Early in the year Beth went to Portland, Oregon for the opening of her show at the wonderful Blue Sky Gallery, while I travelled to Pittsburgh to speak at the f295 Symposium and then twice to Florence with Cy DeCosse, organising things for his 2009 show there.
In the summer, Beth and I spent some time driving around the small towns in west-central Wisconsin, gathering material for a collaborative project we’re working on, finally ending up in Chicago for yet another of her projects.
One of the highlights of the year for me had to be in June, when my image Bird’s Nest was published by Jen Bekman‘s 20×200, while for Beth it was probably being flown out to San Francisco for a few days by the nice people at Blurb to receive her $25,000 check for winning the first Photography.Book.Now competition.
As for exhibitions, I had work included in several group shows in Phoenix, New York and Pittsburgh, while November saw Beth’s show open at the Photo Center Northwest. That same month saw Beth and I having a joint show at the Iris Gallery in Boston, which then travelled to their other gallery in Great Barrington, where it will remain until early January 2009.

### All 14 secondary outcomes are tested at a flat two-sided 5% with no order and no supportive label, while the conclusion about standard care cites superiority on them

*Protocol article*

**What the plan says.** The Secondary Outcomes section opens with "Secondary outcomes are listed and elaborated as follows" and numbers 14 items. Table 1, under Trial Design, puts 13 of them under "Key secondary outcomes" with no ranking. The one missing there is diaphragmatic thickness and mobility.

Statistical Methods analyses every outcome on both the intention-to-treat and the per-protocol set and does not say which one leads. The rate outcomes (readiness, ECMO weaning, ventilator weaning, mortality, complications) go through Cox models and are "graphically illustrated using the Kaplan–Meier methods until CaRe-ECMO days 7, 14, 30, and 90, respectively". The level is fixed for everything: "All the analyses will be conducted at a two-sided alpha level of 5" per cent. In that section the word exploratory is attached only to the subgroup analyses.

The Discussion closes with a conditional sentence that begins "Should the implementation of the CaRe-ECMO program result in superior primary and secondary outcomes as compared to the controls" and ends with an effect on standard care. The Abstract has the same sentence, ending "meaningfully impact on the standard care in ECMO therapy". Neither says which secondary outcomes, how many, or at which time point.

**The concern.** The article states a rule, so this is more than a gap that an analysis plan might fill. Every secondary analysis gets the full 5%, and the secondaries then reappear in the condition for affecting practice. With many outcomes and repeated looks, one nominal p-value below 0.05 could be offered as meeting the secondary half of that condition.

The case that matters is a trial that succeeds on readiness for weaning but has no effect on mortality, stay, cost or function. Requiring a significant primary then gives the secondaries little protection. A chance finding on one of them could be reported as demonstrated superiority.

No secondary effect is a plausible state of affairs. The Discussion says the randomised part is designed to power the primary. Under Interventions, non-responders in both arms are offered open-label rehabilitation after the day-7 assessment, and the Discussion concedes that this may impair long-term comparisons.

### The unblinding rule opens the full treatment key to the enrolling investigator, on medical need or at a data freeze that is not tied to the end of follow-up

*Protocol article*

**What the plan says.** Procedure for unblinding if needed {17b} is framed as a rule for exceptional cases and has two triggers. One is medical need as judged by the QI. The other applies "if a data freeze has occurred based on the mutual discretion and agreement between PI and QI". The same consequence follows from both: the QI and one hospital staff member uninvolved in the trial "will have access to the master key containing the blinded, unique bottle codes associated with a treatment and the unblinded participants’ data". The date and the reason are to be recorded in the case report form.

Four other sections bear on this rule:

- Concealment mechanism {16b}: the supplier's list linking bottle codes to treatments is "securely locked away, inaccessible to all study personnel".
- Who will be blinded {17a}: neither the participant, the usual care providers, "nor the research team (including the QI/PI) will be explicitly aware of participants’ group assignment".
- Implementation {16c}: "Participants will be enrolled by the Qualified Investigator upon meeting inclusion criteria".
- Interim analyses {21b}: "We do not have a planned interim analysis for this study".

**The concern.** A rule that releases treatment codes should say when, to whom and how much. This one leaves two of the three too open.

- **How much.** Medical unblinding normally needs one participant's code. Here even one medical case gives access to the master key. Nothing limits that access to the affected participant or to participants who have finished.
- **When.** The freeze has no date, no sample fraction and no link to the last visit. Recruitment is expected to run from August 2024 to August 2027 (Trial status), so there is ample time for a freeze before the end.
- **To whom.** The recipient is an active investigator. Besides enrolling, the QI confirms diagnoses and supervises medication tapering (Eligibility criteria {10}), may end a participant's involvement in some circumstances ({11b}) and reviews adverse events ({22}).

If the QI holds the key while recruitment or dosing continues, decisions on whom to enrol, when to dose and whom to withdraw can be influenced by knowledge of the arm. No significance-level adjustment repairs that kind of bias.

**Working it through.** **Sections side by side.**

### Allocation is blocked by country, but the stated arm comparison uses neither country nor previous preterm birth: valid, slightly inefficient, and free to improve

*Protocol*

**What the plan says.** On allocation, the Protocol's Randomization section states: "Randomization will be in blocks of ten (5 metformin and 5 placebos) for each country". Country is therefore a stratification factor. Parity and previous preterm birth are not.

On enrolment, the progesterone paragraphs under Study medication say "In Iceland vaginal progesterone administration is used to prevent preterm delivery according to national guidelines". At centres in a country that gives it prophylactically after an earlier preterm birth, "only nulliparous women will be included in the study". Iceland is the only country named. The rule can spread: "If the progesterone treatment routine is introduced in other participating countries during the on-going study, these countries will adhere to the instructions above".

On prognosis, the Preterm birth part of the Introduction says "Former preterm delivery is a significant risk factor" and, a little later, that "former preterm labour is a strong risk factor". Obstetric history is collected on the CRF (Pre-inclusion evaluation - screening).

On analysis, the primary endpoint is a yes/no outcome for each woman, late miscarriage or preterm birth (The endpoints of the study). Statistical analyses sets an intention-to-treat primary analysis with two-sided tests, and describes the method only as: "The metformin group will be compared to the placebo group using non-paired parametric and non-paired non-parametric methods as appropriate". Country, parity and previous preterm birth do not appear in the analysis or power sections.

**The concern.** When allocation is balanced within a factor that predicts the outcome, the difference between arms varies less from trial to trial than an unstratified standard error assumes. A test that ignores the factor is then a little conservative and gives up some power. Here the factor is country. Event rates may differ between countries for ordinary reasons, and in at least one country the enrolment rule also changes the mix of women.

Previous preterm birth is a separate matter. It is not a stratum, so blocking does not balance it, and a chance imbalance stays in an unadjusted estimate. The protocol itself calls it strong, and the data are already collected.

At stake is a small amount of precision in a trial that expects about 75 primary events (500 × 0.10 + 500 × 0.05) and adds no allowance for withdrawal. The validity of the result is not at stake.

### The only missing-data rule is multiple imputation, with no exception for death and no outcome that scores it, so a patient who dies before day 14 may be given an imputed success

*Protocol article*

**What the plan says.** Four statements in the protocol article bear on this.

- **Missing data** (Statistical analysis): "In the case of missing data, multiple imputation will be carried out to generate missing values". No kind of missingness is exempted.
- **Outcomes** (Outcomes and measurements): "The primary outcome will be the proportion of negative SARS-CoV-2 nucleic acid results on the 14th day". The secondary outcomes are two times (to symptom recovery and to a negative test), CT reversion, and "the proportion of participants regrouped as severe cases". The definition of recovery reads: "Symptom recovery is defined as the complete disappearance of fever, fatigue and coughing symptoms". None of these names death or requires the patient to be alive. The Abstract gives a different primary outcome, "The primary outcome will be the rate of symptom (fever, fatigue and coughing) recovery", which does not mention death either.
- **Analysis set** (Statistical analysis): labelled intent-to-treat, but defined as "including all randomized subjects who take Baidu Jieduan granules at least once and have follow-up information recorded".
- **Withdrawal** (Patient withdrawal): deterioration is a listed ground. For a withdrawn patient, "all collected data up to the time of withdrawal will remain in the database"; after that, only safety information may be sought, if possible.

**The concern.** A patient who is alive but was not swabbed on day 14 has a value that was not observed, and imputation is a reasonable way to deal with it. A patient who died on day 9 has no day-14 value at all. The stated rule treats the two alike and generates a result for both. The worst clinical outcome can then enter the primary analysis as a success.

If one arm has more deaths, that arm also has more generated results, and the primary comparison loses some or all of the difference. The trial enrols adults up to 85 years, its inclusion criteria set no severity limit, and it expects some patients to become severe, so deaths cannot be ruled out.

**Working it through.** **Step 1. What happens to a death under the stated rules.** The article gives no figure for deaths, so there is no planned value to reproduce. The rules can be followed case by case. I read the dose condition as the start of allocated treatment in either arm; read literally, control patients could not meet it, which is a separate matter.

Beth is already organising several shows for 2009 for which I’ll have to start printing soon, as well as finishing the 100+ 3-colour gum dichromate prints for Cy’s show in Florence. That show will open in October 2009 and will be accompanied by a 3-colour catalogue. And yes, we’ll be there…
Recently, Beth was asked by the good folks at 20×200 to come up with some answers for their continuing series of artist interviews. Here’s the complete interview, or you can go to the weblog at 20×200 Artist Interview: Beth Dow.
Happy Friday! I am pleased to offer you this snappy little interview with photographer Beth Dow. Beth recently won a Grand Prize from Photography.Book.Now for her book In the Garden: